Commissioners take action on wolf management
On Sept. 16, 2010 in a special meeting, the Idaho County Board of Commissioners signed a resolution declaring a disaster for the wolf situation in our county.  Our action was a result of a federal judge's ruling to reinstate the wolves to endangered species status.  He ruled on a technicality in the Endangered Species Act where interpretation suggests species cannot be managed along political boundaries.
We are working with the Idaho Association of Counties and other jurisdictions on effective wolf management plans.  The introduction of the Canadian Gray Wolves came with the assurance there would be only 10 breeding pairs.  That agreement has ballooned to a far greater number which drew opposition by the vast majority of people in Idaho.   The wolves were successfully delisted in March of 2008 only to have them relisted two months later. We again achieved delisting in January 2009 only to be put on hold until the Nezperce tribe came out in support of delisting in February of that year.  A final delisting decision was made in May of 2009, giving the state management of wolves.  The Idaho Fish & Game established a wolf hunting season that began in Sept of 2009 with a limit of 220; the hunting resulted in about 180 wolves taken.  The state management plan resulted in a leveling off of big game and domestic livestock loss to wolves and was the beginning of a plan to manage the explosive wolf population growth.
As we all know, and many studies verify, Elk and Moose are being decimated by the wolves, causing a significant negative economic impact on our outfitter and guide operations as well as the economy from lost retail sales of supplies, lodging, and licenses, tags, fuel and equipment that hunters purchase from our local businesses.  Additionally, livestock including cows, horses, cattle, hunting dogs, and sheep continue to be destroyed by wolves.  Pets are also threatened or killed if left unattended in wolf prone areas of our county.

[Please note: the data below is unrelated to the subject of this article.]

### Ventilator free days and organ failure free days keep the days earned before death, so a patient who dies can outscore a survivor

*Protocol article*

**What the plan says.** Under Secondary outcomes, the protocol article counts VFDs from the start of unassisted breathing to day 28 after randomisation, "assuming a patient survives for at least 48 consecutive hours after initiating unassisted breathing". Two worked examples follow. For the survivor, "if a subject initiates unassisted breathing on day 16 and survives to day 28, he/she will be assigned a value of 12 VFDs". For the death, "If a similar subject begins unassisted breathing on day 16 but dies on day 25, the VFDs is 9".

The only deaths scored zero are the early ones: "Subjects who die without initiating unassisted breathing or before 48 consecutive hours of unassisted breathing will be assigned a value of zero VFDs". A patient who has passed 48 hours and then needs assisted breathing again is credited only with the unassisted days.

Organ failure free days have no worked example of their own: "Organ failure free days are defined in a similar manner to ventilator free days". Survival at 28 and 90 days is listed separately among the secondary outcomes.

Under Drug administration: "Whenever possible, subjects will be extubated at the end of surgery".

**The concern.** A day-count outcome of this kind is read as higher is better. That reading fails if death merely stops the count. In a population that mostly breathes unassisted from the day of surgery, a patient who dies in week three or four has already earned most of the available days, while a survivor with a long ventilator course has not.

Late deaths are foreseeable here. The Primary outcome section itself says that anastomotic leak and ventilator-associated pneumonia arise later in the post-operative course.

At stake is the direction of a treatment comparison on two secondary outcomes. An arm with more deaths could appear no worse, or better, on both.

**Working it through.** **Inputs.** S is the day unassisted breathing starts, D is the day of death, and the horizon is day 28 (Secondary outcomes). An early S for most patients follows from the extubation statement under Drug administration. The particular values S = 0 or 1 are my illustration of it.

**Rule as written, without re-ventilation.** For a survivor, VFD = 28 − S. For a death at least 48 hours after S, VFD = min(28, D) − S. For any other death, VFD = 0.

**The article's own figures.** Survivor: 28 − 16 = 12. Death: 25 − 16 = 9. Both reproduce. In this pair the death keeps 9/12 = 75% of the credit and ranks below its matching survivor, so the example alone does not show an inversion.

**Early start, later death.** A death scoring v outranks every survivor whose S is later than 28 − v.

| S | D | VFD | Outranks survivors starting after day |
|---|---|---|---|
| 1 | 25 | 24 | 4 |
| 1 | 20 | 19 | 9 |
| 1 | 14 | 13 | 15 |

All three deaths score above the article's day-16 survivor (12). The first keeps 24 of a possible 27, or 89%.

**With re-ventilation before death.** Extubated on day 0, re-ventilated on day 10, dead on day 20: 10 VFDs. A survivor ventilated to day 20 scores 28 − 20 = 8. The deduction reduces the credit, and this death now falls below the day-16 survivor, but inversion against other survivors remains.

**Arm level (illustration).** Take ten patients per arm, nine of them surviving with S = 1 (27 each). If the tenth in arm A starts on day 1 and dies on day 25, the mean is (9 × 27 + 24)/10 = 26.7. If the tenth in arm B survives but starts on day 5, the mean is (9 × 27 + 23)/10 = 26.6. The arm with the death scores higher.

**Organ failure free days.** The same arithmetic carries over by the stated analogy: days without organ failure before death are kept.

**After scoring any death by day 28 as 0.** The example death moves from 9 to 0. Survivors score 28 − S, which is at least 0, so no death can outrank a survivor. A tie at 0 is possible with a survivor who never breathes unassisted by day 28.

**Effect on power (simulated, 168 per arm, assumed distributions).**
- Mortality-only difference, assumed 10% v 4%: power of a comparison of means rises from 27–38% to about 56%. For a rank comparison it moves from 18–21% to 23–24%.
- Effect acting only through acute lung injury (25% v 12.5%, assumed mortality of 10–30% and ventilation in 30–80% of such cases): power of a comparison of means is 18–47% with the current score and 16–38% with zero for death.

Another significant event that affects livestock owners, the Defenders of Wildlife has discontinued their compensation program as of Sept 10 which is the deadline for claims and Sept 30 deadline for payment for claims of wolf kills.  Their program paid 100% of confirmed wolf kills and 50% of probable kills.   The State Office of Species Conservation has a base compensation fund of $100,000 to support compensation of lost livestock due to wolves.  This year, an additional $140,000 was added to the fund.   This increase of funding was one reason for the Defenders of Wildlife to drop their program.  The reality is, $240,000 will not cover the statewide livestock loss and the additional state funding will not compensate for probable kills.  The lost funding will be an economic hardship for livestock owners. 
The Idaho County Commissioners have taken swift action on pushing our state and federal officials to act appropriately to manage wolves in Idaho County and our State.
The plea for help is in the hands of Governor Otter to mitigate this disaster.  His action should be followed by Congressional action to exempt the wolf from the Endangered Species list to allow management by Idaho Fish and Game.  We cannot wait for the courts to act which will take a year or two to resolve.  It is my duty as your commissioner to work to ensure public safety for residents, their livelihood, and to protect the economy and other wild life resources.   The unmanaged, unchecked growth of the wolf population endangers all of these things.  

Cottonwood, Idaho 83522


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503 King St.
P.O. Box 157
Cottonwood, ID 83522-0157
Fax 208-962-7131
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